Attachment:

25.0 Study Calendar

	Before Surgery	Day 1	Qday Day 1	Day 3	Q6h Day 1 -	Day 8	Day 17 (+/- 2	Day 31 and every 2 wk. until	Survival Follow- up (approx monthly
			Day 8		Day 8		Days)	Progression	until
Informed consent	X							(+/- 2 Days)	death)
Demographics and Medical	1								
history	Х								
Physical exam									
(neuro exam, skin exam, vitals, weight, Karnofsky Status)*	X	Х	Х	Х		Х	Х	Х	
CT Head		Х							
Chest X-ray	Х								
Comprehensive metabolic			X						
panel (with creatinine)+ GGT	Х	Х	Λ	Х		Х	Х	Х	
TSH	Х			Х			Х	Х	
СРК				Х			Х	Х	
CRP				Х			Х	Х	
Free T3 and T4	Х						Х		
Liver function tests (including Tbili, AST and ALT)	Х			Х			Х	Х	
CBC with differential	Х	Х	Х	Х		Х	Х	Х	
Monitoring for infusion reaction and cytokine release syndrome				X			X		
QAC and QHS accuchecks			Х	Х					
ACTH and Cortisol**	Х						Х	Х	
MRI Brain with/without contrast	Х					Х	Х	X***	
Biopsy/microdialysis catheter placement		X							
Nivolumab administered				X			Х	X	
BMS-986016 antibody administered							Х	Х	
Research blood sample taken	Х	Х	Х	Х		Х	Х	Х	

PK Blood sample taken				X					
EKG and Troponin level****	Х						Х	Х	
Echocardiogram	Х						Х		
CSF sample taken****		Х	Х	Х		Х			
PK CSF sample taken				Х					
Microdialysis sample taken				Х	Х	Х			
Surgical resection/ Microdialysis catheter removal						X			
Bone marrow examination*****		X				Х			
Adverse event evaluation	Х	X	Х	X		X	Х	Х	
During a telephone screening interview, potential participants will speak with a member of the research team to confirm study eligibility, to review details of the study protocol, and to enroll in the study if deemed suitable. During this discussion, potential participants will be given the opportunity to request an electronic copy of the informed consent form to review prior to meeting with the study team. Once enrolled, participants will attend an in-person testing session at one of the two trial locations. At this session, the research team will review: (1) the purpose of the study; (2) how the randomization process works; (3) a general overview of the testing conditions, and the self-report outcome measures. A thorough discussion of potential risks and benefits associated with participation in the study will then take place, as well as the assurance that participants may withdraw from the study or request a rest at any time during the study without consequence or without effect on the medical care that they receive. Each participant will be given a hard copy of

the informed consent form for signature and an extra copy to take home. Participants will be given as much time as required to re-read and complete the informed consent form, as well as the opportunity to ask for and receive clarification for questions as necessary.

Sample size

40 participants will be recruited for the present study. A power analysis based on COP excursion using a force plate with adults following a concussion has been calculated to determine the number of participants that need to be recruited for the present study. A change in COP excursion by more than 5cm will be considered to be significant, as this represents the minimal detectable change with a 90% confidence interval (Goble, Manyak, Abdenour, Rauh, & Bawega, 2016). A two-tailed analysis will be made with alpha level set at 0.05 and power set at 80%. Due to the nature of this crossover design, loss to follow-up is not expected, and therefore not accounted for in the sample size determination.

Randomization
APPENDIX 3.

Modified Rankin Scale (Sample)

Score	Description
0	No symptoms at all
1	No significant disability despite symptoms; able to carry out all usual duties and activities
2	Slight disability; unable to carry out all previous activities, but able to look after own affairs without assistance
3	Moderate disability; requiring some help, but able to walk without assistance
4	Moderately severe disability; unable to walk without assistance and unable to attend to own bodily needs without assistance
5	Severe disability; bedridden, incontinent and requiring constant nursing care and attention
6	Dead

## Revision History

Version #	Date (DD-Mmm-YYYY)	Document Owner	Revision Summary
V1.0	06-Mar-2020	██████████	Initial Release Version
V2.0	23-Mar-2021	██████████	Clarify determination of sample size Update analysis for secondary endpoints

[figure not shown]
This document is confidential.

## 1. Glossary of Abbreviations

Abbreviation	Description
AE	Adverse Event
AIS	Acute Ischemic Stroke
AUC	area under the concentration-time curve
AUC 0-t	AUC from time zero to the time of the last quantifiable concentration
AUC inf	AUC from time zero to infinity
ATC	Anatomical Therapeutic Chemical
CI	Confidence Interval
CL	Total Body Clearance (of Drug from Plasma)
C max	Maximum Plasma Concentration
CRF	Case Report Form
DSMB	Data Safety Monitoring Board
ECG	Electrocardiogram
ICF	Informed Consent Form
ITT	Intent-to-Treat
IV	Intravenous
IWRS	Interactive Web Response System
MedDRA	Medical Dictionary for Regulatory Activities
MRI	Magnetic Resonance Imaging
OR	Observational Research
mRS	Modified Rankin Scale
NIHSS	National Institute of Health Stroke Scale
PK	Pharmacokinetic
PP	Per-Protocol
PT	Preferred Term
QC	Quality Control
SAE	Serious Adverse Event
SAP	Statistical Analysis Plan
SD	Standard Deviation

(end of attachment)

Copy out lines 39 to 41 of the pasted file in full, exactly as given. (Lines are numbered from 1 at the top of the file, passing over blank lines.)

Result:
40 participants will be recruited for the present study. A power analysis based on COP excursion using a force plate with adults following a concussion has been calculated to determine the number of participants that need to be recruited for the present study. A change in COP excursion by more than 5cm will be considered to be significant, as this represents the minimal detectable change with a 90% confidence interval (Goble, Manyak, Abdenour, Rauh, & Bawega, 2016). A two-tailed analysis will be made with alpha level set at 0.05 and power set at 80%. Due to the nature of this crossover design, loss to follow-up is not expected, and therefore not accounted for in the sample size determination.

Randomization
APPENDIX 3.